One of the downsides of any sport in this country that’s not televised is that it doesn’t get seen. In fact, come to think of it, it’s the only downside to non-televised sporting events. I’m the last sort to insist that sports channels should be covering events like the 2009 Noida Khokho Championship or the Navi Mumbai Fifteen15 Cricket Tournament. But surely, I would have liked to witness the proceedings of the Azlan Shah Trophy that India won after 14 years.
Tell you the truth, I heard about the Indians doing well only after reading about them defeating Pakistan in the semi-finals. Forget about this being the first time since 26/11 the two countries were locked in a pretend-battle. I just popped my lips with disappointment that I had missed the opportunity of seeing ‘my team’ thrashing ‘their team’.
So there I was ready on Sunday, flipping sports channels to find out when the India-Malaysia final was going to be aired. I even looked up the internet to find out what the time difference was between Malaysia and India, so that I could wake up earlier than usual and cheer the Indian hockey team on. Nothing. Not on ESPN, not on Neo Sports, not on Zee Sports. Not even on Chak de Doordarshan.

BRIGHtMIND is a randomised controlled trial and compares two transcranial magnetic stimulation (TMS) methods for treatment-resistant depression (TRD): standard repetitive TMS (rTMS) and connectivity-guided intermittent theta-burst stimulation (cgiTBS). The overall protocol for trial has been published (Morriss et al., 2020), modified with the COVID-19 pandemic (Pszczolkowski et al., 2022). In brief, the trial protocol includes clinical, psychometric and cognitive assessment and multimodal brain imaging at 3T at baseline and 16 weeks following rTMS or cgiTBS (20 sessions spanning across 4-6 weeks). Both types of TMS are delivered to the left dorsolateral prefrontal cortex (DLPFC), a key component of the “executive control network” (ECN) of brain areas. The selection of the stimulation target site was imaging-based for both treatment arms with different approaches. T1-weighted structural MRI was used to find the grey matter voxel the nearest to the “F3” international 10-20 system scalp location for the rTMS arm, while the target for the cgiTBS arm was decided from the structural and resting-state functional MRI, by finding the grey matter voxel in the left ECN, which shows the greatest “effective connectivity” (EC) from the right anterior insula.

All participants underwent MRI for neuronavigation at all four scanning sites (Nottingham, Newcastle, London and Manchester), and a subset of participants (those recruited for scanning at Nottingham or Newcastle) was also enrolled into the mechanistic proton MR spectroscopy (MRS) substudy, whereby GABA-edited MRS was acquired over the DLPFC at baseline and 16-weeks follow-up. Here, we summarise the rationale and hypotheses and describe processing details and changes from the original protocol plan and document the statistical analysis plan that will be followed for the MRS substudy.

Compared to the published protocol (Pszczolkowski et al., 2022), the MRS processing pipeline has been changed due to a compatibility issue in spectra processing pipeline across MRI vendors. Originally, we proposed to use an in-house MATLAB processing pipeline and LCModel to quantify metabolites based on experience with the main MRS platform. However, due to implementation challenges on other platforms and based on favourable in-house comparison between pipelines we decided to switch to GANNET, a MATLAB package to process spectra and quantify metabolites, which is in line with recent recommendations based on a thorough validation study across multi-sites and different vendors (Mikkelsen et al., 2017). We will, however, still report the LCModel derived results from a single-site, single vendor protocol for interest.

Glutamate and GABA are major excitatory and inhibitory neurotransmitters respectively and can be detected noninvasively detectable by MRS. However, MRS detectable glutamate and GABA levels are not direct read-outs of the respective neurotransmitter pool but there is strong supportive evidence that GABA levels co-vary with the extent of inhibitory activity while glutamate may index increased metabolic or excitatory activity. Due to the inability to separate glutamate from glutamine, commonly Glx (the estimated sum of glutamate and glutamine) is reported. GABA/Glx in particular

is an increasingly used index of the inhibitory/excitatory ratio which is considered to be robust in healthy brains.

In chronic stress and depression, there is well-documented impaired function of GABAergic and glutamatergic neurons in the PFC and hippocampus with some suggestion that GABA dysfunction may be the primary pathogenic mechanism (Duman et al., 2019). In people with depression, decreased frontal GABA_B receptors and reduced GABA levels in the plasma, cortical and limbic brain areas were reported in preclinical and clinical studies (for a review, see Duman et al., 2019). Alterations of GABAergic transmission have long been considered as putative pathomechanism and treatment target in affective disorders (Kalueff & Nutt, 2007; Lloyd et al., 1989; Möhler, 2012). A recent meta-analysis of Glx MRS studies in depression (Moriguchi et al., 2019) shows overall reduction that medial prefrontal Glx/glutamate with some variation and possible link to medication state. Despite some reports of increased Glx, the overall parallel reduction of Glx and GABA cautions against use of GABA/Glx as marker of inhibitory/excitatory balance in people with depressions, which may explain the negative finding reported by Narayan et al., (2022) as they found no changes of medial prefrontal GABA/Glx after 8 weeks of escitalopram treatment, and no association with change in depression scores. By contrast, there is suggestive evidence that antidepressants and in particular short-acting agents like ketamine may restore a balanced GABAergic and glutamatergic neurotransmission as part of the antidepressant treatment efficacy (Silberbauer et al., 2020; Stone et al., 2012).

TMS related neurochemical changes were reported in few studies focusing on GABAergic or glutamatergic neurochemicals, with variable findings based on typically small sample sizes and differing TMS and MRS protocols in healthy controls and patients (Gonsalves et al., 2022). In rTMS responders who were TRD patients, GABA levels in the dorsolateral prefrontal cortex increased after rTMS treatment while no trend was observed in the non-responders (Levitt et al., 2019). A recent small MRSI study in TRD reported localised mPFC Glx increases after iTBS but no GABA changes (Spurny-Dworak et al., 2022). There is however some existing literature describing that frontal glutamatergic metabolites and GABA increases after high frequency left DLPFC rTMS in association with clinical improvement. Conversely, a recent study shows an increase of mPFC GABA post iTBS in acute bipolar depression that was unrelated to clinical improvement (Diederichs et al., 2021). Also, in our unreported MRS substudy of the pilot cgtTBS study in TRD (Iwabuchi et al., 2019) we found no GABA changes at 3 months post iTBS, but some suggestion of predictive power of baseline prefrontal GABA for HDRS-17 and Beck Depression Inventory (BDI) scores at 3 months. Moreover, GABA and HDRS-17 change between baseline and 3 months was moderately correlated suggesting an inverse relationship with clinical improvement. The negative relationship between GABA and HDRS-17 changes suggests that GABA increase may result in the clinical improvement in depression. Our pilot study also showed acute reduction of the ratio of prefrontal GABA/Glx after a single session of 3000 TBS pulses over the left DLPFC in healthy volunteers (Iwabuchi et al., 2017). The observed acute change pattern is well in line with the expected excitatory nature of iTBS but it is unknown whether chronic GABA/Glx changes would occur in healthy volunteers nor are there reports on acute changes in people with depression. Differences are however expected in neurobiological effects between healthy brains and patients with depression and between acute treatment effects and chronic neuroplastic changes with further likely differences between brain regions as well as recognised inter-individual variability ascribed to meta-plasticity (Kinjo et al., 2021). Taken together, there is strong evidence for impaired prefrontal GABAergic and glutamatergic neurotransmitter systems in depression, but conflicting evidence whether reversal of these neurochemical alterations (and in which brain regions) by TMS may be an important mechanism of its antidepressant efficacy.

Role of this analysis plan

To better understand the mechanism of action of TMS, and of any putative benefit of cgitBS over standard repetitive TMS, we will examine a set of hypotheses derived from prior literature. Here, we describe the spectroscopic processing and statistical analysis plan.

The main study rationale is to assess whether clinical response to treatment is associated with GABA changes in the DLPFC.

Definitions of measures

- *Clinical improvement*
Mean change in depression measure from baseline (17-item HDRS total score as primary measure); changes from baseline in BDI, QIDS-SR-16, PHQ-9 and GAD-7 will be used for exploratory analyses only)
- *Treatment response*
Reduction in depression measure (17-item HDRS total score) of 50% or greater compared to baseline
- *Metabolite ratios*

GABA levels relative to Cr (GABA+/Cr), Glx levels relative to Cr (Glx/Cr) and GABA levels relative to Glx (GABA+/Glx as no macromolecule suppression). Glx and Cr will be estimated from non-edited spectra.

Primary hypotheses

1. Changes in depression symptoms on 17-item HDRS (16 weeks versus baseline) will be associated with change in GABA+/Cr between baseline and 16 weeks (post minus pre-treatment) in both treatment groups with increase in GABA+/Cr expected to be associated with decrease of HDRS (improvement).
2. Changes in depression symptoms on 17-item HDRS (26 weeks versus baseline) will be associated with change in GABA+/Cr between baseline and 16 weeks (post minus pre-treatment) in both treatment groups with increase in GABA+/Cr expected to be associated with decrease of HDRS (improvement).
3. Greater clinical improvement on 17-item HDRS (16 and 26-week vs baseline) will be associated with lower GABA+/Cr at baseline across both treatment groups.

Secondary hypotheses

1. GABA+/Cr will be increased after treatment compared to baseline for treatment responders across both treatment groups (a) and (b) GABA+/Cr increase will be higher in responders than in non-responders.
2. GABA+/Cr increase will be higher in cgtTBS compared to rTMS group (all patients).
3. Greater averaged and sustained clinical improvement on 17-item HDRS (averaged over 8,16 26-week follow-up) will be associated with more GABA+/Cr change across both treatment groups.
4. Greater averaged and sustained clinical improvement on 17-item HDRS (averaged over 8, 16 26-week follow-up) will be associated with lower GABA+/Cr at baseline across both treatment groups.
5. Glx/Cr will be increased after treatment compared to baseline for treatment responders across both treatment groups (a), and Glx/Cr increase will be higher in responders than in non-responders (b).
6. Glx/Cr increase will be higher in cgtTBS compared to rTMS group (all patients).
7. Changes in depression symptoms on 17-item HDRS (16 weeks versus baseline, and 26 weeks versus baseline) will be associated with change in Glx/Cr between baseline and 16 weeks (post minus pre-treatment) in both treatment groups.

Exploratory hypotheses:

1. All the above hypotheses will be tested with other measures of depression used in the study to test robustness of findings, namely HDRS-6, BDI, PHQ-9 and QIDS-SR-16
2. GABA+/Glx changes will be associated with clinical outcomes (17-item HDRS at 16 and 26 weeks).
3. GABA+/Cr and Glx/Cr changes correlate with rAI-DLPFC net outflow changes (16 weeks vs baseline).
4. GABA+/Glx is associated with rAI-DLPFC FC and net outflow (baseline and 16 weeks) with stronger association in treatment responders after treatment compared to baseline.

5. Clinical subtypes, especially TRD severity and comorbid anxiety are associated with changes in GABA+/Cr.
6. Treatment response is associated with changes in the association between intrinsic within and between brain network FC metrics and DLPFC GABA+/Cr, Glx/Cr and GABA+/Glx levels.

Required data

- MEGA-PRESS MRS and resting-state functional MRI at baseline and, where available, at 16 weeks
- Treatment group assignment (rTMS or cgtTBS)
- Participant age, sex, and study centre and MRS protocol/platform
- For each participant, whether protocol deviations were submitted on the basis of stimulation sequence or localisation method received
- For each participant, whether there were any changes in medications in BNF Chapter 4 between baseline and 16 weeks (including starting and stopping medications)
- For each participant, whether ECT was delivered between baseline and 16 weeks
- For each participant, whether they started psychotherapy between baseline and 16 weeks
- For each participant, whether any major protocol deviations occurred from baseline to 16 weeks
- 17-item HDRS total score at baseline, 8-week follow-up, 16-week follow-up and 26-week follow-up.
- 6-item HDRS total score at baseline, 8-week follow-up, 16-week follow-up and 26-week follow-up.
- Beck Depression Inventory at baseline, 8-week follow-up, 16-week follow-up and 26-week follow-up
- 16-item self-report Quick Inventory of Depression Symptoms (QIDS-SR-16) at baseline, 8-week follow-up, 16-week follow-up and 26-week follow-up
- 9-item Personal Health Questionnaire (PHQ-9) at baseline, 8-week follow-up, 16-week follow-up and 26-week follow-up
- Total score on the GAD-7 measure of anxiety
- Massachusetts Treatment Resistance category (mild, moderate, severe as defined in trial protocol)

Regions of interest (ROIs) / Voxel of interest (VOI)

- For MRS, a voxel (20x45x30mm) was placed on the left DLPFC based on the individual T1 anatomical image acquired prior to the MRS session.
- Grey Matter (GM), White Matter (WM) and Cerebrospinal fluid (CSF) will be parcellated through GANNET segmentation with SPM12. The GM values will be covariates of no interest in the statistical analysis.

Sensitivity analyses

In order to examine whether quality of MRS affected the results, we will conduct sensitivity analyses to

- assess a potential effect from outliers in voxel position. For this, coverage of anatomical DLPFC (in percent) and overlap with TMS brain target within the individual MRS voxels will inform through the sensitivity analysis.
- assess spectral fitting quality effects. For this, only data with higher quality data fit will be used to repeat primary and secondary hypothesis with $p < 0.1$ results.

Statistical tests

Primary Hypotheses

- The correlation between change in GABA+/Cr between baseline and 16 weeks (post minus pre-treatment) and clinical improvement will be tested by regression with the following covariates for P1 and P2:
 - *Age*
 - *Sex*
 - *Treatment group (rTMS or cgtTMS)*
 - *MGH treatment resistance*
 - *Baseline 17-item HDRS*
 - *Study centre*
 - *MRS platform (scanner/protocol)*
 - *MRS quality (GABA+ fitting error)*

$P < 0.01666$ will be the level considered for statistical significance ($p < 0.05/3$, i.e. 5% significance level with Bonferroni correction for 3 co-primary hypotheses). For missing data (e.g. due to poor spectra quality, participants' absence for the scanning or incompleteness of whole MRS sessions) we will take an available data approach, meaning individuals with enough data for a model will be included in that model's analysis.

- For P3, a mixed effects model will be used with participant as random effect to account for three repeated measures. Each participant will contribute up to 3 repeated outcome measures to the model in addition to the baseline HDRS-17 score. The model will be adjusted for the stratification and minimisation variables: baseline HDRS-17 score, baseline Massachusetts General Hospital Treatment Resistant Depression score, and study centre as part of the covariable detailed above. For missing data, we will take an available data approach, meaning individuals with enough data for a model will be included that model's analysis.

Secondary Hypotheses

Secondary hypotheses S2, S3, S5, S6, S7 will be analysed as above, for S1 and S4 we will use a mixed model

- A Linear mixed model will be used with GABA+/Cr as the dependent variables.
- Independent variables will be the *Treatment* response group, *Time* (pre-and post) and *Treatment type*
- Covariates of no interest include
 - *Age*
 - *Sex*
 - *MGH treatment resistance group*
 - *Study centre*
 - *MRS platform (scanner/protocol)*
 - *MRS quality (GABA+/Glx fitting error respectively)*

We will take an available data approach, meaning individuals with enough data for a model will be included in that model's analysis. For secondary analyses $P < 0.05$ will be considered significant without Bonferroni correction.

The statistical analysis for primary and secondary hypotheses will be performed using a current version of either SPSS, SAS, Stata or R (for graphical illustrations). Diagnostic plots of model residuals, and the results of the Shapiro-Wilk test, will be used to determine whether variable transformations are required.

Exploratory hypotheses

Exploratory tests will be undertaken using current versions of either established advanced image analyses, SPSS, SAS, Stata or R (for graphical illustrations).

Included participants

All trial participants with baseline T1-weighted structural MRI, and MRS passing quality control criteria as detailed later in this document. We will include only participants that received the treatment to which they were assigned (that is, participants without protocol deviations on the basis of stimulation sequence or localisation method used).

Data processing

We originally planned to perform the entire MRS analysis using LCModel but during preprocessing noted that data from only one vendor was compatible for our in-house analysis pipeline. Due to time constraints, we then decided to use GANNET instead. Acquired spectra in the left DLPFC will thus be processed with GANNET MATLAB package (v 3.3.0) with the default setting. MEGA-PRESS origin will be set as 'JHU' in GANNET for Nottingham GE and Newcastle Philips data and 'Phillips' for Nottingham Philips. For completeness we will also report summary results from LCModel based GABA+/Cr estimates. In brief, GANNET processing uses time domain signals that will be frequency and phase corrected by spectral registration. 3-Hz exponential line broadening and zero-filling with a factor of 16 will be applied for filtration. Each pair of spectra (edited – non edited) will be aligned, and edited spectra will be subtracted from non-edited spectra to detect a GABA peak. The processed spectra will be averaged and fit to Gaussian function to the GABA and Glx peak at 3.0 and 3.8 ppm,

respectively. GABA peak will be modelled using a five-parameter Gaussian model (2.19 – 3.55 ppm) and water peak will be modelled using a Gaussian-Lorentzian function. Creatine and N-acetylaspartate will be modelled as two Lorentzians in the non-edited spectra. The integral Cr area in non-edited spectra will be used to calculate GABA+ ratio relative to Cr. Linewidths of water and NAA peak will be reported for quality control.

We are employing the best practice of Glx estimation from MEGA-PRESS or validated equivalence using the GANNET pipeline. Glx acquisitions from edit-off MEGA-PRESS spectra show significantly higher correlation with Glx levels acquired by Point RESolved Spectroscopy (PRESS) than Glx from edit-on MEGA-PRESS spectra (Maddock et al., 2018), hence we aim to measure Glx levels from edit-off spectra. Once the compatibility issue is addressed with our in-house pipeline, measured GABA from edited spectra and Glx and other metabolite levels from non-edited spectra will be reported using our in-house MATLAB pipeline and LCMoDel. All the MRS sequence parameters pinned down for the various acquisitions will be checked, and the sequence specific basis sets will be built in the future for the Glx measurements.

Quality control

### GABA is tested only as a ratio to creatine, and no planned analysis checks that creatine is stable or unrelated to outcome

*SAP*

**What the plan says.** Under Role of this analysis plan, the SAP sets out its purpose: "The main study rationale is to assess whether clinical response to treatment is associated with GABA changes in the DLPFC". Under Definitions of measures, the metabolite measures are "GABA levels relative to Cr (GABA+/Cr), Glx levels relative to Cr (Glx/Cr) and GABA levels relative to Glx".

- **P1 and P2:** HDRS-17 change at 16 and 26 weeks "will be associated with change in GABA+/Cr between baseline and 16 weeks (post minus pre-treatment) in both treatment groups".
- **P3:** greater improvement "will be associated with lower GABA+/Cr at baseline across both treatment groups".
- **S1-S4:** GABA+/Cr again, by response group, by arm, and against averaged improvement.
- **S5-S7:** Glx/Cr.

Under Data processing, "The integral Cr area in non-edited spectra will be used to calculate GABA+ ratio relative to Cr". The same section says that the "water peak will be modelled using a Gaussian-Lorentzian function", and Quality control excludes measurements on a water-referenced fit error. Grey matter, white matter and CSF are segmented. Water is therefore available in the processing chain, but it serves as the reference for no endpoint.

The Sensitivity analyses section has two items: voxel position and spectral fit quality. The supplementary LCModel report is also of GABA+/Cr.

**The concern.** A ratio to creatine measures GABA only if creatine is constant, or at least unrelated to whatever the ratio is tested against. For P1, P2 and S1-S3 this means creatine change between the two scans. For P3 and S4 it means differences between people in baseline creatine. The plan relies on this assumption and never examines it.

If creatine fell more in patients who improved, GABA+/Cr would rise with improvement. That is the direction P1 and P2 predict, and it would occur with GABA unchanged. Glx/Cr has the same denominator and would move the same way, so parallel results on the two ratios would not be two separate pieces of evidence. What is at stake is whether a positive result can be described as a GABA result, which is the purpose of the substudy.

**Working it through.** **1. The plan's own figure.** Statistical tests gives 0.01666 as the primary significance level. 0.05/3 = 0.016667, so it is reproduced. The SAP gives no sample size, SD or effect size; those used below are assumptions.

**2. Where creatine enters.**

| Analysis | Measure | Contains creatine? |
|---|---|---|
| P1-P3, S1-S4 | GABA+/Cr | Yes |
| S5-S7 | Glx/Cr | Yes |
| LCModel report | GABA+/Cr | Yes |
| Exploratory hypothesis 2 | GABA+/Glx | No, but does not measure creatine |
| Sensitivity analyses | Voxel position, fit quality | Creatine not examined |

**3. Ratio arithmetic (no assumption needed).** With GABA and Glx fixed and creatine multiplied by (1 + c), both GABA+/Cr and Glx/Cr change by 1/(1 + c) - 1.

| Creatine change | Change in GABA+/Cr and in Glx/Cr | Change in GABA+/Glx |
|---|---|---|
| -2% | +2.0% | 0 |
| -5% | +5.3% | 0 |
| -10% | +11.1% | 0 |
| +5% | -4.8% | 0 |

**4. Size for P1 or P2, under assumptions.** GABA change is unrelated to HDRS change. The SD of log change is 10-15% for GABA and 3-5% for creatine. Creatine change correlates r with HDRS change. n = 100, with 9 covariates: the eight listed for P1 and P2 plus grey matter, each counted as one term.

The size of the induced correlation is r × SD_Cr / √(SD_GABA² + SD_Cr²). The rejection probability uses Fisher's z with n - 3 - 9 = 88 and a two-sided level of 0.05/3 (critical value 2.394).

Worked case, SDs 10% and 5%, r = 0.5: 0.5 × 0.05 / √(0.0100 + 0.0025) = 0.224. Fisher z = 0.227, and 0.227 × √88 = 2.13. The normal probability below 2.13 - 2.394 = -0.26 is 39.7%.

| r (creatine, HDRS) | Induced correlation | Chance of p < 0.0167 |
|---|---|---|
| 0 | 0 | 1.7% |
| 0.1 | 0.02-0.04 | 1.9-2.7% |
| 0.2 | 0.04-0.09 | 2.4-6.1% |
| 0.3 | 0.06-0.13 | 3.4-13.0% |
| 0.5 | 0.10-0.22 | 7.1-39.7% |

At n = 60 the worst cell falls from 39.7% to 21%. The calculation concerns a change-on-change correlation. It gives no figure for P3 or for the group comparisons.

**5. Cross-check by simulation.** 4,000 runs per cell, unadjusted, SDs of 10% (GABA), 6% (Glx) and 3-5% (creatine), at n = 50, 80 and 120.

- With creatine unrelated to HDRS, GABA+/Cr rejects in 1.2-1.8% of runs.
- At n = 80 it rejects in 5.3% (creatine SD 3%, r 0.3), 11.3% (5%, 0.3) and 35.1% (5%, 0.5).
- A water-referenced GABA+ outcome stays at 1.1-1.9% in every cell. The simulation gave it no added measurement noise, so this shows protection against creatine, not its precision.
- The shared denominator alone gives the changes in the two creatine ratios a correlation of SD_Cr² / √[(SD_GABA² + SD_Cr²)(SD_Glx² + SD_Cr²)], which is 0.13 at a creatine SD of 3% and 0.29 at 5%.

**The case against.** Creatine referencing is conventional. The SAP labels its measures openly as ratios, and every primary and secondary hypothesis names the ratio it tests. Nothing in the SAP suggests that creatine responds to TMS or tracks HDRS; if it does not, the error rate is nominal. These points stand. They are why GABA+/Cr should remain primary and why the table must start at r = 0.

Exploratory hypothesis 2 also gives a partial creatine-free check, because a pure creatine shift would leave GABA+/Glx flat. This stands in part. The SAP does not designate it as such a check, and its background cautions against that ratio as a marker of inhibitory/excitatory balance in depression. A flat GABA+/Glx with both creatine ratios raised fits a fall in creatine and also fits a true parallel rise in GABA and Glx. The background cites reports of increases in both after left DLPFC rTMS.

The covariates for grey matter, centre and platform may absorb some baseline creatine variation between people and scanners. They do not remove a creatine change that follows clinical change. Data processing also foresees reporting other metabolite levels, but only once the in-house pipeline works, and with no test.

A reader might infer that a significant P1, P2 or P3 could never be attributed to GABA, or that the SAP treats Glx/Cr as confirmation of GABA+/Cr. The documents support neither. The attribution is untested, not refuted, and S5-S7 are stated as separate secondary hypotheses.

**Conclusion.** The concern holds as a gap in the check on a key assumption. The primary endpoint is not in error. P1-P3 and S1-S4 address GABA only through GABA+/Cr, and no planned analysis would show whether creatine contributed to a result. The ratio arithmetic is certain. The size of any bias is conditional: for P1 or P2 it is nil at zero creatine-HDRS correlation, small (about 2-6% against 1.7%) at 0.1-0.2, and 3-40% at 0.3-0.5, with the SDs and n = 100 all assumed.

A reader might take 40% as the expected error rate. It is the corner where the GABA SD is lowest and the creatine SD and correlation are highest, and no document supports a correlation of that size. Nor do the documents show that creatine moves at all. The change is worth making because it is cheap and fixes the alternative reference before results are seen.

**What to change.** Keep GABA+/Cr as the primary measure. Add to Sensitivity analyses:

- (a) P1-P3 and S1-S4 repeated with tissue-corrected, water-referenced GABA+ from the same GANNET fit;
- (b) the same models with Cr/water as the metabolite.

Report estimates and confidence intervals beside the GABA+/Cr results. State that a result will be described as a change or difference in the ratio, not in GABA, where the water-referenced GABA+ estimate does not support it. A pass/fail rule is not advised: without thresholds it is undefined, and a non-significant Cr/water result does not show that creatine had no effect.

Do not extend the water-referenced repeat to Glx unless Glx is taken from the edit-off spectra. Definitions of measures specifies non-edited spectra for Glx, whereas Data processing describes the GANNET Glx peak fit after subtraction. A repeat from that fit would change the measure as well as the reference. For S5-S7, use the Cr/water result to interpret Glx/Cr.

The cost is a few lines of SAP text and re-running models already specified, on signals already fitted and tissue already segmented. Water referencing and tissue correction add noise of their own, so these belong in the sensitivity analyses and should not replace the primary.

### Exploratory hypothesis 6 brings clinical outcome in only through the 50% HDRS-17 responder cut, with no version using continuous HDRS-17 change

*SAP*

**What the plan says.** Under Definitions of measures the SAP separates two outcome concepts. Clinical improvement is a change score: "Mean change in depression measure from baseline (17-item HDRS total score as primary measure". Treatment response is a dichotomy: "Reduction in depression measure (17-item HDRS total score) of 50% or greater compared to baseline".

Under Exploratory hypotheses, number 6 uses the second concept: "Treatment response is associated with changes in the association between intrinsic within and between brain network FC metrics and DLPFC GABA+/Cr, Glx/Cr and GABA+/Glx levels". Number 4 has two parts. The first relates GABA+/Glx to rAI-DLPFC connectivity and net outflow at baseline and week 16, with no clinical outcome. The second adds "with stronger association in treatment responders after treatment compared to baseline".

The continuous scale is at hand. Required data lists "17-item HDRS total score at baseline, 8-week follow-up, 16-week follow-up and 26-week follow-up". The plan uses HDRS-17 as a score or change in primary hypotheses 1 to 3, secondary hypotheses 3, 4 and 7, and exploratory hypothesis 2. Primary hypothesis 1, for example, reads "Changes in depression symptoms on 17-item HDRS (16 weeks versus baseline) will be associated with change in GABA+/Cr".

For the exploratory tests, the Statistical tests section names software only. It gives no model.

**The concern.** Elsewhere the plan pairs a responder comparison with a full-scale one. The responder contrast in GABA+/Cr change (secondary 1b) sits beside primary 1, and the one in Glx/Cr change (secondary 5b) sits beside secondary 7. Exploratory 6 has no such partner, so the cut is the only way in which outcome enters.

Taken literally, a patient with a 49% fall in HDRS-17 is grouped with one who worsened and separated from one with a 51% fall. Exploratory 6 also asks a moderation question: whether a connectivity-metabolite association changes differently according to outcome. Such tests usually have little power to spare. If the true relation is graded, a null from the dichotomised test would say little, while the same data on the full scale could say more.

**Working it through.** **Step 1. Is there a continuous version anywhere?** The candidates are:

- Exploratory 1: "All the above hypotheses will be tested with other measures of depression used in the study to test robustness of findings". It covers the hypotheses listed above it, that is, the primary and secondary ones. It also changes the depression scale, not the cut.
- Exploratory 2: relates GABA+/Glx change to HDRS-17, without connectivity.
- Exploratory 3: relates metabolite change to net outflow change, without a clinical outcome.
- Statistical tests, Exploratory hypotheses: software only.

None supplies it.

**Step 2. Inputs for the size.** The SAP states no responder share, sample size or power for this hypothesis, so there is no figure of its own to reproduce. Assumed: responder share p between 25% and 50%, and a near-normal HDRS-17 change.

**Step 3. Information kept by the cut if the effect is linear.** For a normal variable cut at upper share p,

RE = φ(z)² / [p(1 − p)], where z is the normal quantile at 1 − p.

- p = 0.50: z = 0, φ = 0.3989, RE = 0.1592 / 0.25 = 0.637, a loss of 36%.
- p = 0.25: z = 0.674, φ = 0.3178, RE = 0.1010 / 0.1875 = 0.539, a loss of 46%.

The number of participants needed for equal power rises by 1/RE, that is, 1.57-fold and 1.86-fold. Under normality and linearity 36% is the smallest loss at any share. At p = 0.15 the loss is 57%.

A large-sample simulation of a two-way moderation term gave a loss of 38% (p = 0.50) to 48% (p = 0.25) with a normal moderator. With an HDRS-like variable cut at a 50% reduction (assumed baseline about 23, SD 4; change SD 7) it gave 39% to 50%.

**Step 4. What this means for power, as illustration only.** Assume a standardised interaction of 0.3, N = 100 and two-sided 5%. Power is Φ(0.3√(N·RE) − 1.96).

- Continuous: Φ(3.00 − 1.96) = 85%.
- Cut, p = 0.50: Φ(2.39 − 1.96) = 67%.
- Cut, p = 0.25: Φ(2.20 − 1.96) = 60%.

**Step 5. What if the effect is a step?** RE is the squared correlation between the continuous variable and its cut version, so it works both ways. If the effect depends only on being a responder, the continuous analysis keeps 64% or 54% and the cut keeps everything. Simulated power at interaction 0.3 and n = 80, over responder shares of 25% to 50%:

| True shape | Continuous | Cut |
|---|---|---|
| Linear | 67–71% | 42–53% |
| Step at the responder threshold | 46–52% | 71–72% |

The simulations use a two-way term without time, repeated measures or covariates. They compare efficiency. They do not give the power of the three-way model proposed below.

My interest in hockey isn’t overwhelming. Neither am I one of those guys who have a mission of reminding the world every second month how cricket has gobbled up all the mindspace of Indian sports. The logic is rubbish as, thanks to the remote control, I can turn my attention to Champions League Football matches as well as India-New Zealand Test cricket whenever I fancy. It’s never been an either-or situation and watching hockey wasn’t ever going to be about giving up on watching IPL cricket or something.
But there you had it. I saw India’s self-esteem-boosting moment in Ipoh, Malaysia, only after the results were out and that too, through recorded clips on news channels. It stands to reason that hockey’s going down the drain in this country. You can’t even get to watch the Indian team when it’s a champion.